Consumers take a “direct hit” as cost-of-living crisis eats into their Christmas finances

08 November 2022
  • Average spend for Christmas down from £554 last year to £463 this year – 16% drop
  • 50% plan to cut back spending on socialising this Christmas
  • Toys, presents and stocking fillers take a hit as consumers plan to cut their spend
  • 37% have no money left to spend after paying for food, energy and household bills at the end of the month
  • Retail and leisure/hospitality sectors face a ‘grim’ start to 2023: job losses and store closures likely to rise

According to a survey among 1,000 consumers, 50% of those surveyed plan to spend less on socialising as the impact of the cost-of-living crisis begins to hit hard in the lead up to Christmas.

Asked where they had already cut back in the last three months, the top three answers were energy usage in response to soaring energy costs (45% said they had cut back), eating out (41% had cut back) and ordering takeaways (34% had cut back). Most starkly, the survey found the average spend for Christmas is down 16% from £554 to £463 this year.

It also found over a third (37%) had no money left at the end of the month after paying for food, energy and household bills; with 83% ‘very’ or ‘quite concerned’ about the cost-of-living crisis. The survey, on behalf of RSM UK, the leading tax, audit and consulting firm, was conducted a week after the chancellor’s Autumn Statement on 17 November which focused on tax rises, spending cuts and austerity measures.

Paul Newman, head of leisure and hospitality at RSM UK, said: ‘The festive trading period is when most hospitality businesses make the majority of their profits for the whole calendar year. With last year’s festivities severely impacted by Omicron, 2022 needs to deliver if the sector is to avoid a grim start to 2023 with a swathe of closures and job losses.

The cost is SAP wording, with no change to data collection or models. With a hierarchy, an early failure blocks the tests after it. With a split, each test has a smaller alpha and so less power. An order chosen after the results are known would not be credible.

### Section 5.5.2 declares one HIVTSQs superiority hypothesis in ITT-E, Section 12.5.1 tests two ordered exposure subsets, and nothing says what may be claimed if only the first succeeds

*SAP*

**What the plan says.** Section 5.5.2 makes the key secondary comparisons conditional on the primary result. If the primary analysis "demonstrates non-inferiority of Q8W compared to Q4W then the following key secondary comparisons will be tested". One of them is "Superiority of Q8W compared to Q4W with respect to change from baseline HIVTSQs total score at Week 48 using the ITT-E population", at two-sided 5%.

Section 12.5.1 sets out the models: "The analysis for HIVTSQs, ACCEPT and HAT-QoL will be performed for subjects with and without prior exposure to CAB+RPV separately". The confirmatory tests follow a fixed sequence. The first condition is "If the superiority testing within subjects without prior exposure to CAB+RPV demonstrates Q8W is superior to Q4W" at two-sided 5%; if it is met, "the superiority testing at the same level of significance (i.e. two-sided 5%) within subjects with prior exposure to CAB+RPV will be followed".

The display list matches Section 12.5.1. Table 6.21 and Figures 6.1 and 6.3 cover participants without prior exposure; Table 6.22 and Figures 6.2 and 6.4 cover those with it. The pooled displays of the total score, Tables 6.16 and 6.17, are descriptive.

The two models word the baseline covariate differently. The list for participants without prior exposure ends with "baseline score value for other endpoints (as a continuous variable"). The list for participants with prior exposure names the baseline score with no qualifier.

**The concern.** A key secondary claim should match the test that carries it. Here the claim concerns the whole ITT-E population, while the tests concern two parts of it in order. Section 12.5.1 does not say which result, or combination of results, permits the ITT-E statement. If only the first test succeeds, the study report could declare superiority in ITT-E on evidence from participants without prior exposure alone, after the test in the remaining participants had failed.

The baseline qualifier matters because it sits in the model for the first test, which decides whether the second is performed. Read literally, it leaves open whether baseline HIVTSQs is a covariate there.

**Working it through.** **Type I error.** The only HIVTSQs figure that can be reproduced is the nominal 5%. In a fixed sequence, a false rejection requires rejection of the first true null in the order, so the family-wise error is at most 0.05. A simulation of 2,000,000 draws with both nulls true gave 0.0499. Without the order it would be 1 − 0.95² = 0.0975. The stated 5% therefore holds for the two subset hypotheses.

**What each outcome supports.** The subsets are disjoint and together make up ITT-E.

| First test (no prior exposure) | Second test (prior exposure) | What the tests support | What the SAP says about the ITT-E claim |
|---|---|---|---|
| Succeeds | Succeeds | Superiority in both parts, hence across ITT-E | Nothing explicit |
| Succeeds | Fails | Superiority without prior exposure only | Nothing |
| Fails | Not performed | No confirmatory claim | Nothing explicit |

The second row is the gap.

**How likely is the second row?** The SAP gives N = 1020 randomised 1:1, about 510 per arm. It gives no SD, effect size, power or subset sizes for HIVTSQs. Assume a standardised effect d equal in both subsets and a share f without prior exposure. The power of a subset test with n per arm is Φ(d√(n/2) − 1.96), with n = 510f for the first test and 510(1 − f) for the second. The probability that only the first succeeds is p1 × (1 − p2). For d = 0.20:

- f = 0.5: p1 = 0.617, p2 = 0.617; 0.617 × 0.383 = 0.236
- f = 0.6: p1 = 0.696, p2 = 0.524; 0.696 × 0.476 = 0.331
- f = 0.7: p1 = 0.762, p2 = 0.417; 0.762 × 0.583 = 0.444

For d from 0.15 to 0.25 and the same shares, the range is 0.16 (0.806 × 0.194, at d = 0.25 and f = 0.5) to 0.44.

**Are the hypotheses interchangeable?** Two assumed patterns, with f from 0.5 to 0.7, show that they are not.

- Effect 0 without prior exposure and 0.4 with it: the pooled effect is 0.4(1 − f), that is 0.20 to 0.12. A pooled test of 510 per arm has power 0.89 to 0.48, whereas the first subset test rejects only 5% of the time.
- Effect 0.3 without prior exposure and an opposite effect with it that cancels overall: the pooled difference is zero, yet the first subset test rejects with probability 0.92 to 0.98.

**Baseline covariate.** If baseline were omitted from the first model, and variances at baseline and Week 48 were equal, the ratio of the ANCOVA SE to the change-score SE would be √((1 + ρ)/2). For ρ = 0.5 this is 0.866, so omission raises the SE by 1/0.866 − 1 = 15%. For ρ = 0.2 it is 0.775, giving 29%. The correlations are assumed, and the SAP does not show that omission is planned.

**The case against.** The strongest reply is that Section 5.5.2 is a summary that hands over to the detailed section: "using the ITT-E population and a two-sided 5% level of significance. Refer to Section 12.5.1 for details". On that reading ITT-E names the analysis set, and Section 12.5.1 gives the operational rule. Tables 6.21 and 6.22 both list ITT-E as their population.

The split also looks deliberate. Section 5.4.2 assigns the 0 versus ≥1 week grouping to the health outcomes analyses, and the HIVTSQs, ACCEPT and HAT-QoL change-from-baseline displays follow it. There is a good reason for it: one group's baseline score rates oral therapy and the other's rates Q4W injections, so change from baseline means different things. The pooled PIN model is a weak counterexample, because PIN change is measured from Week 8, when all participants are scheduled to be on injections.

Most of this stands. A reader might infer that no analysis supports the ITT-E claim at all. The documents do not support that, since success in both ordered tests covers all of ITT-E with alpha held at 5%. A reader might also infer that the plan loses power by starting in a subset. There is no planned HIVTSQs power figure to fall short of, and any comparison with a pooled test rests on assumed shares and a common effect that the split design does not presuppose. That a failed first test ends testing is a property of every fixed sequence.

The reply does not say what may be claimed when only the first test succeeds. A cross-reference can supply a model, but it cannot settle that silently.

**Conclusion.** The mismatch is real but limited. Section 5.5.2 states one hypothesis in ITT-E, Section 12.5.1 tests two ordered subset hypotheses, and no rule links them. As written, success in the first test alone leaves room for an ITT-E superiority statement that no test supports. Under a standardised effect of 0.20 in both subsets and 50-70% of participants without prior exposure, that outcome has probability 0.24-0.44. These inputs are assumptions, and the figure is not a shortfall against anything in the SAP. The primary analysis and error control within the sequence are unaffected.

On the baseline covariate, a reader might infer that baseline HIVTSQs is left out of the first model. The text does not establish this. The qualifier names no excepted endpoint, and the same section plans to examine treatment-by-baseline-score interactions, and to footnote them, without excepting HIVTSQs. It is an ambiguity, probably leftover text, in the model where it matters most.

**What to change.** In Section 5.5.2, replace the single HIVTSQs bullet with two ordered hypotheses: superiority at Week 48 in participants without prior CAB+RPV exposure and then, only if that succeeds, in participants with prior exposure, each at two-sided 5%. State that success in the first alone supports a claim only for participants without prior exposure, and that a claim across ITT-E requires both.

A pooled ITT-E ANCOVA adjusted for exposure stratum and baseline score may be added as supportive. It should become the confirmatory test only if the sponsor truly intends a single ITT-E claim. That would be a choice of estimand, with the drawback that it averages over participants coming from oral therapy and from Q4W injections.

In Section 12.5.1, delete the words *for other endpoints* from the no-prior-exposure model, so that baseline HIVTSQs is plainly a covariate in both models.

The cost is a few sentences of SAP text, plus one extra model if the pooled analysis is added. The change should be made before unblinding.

The cost-of-living pressures are palpable with consumers now seeing the direct impact on their finances at the end of each month. Stark choices are having to be made over Christmas celebrations with a majority being forced to cut their cloth accordingly. This sector has rolled with the punches since the start of the pandemic and a sustained period of uninterrupted trading over the festive period is seen as crucial in building depleted cash reserves. The World Cup is providing some welcome respite as fans come together to celebrate in their local pubs but upcoming industrial unrest alongside fragile consumer confidence will only add to the sector’s woes. A 50% planned cut back in spending on socialising could signal the writing on the wall for some businesses which are already teetering on the edge and need a strong Christmas to survive to fight another day.

The survey also found 49% expect to spend less on clothing during the festive period and toys, presents and stocking fillers will also take a hit with consumers planning to cut their spend on them by 43%, 42% and 40% respectively.

Commenting on the survey results, Jacqui Baker, head of retail at RSM UK, said: ‘Consumers’ finances are taking a hit and they have little choice but to tighten their belts. Our survey showed that nearly every category across retail would be impacted by dwindling discretionary spend this Christmas which is bad news following mixed results during Black Friday.

The worst news came for fashion retailers who need to shift the multitudes of sequins they buy for the festive party season. Consumer footfall has been falling in recent weeks and the rail strikes are only adding to dampening consumer demand. On top of this, the mail strikes are seriously impacting on delivery times and turning consumers away, creating more headaches for retailers.’

Jacqui Baker concluded: ‘Overall Christmas looks likely to be a more subdued affair this year, which doesn’t bode well for these final weeks of the all-important Golden Quarter. Many retailers made their orders several months ago thinking this was the first proper Christmas for two years and the public would go all out. January will be a telling time when we see just how much stock is left on retailers’ shelves versus dwindling bank balances.’